Beverly Aiyanyor, a Philadelphia resident who is the daughter of Nigerian immigrants, tells me that she initially desired to close her gap but eventually changed her mind. “As I saw other celebrities and influencers embrace theirs, it further encouraged me to embrace [my gap] and not allow societal pressures make me feel like I have to close it,” she says.

When it comes to smile politics, it is important to recognize just how much whiteness can impact our perceptions of what an “acceptable” smile truly looks like. Dentists and other medical professionals must be aware of the cultural significance of the gap, allowing that to inform their approach to patient care. Oni says that since the majority of diastemas do not impact oral health, she gives her patients full autonomy over their decision to keep or close their gap for aesthetic reasons.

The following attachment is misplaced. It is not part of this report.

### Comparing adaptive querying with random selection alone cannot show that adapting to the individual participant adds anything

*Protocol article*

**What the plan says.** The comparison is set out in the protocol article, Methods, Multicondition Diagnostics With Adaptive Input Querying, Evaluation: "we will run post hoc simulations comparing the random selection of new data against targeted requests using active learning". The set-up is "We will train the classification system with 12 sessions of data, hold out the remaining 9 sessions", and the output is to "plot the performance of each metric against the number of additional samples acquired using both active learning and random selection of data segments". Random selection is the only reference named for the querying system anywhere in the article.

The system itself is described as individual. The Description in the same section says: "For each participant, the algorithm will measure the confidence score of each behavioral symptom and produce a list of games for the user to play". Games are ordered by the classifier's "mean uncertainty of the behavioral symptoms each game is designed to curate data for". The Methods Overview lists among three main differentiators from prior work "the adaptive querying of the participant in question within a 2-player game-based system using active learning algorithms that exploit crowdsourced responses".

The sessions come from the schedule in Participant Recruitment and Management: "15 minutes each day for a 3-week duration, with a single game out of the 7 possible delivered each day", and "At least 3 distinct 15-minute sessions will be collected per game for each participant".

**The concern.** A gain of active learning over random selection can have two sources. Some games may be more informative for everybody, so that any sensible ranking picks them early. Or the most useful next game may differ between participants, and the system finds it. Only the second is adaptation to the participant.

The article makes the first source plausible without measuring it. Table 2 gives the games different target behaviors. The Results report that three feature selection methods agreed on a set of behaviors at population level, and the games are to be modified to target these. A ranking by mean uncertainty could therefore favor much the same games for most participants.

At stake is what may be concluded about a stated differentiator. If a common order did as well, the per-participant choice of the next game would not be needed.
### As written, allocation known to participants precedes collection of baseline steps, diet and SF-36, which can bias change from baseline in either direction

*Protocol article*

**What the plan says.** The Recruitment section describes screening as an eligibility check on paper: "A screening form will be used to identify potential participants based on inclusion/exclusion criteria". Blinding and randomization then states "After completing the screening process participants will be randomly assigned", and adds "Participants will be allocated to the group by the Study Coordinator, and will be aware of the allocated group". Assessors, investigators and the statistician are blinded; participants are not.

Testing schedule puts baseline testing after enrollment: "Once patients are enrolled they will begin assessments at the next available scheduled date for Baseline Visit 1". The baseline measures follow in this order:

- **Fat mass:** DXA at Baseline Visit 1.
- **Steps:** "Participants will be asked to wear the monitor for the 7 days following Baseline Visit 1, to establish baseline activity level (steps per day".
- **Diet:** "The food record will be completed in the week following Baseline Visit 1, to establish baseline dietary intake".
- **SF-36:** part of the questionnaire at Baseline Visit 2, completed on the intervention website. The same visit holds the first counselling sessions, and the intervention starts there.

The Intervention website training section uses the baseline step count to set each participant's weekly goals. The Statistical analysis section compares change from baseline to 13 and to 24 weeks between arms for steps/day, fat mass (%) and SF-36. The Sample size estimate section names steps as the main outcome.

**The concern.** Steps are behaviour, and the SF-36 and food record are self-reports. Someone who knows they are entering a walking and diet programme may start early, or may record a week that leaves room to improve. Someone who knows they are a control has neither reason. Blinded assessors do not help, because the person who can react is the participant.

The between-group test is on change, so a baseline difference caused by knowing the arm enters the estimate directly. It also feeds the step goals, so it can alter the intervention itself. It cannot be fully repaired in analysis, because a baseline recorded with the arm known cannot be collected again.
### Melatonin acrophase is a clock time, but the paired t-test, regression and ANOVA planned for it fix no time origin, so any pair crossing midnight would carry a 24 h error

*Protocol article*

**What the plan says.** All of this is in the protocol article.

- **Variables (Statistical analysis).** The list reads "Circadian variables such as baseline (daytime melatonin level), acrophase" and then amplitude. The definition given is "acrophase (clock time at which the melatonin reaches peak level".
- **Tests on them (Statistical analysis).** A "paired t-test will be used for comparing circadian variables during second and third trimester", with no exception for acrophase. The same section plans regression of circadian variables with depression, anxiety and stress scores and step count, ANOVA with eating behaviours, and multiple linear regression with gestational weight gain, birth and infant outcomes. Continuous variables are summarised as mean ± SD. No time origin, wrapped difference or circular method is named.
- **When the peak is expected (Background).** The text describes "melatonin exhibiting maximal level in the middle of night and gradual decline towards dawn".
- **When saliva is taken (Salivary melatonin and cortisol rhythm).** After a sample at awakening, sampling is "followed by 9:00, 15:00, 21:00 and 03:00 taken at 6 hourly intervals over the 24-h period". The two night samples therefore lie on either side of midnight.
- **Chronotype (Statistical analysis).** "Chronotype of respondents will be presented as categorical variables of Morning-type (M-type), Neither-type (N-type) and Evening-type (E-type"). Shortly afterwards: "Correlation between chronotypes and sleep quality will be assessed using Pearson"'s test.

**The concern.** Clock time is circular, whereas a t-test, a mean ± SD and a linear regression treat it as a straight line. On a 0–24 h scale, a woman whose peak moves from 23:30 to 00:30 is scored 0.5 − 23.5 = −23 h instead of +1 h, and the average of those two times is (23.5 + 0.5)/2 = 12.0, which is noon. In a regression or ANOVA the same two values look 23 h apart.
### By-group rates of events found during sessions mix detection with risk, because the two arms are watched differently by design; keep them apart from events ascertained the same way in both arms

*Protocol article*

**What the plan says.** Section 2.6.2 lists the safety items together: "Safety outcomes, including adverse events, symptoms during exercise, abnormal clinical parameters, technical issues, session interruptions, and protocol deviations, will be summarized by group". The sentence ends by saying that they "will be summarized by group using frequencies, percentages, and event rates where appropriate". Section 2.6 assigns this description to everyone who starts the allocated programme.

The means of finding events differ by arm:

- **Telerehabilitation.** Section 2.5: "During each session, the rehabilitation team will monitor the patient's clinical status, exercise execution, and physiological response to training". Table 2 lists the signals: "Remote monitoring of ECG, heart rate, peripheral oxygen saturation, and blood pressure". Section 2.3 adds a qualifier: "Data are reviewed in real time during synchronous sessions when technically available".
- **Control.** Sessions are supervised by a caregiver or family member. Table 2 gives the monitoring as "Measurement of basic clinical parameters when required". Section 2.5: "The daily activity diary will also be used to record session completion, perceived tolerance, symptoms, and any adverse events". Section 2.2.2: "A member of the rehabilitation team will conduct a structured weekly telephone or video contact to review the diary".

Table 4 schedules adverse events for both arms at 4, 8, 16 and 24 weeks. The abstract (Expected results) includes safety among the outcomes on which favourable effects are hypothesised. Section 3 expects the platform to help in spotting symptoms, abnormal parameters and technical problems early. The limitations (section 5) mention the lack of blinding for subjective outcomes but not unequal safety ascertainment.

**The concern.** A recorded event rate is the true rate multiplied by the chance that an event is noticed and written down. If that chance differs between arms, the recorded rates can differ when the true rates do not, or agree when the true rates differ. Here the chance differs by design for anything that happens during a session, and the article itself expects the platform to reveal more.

I’m thankful that my orthodontic team was supportive of my choice, especially since embracing the gap may have been totally unfamiliar to them. I learned that one of the dental assistants had many phone calls with the clear aligner company to ensure that it designed the aligners to preserve my diastema. This is what a real advocate looks like.

Whether one chooses to keep their gap or not, it is important for dental professionals — and the rest of the Western world — to continuously redefine and push the boundaries of what having a beautiful smile looks like.

“Nature has a reason for why l was gifted with a maxillary midline diastema,” says Agnes Amihere, who currently resides in Ghana, reflecting on her experience living with a tooth gap. “I do not know why l was amongst the chosen ones. l am proud and grateful as it makes my smile a unique handiwork and feature of creation.”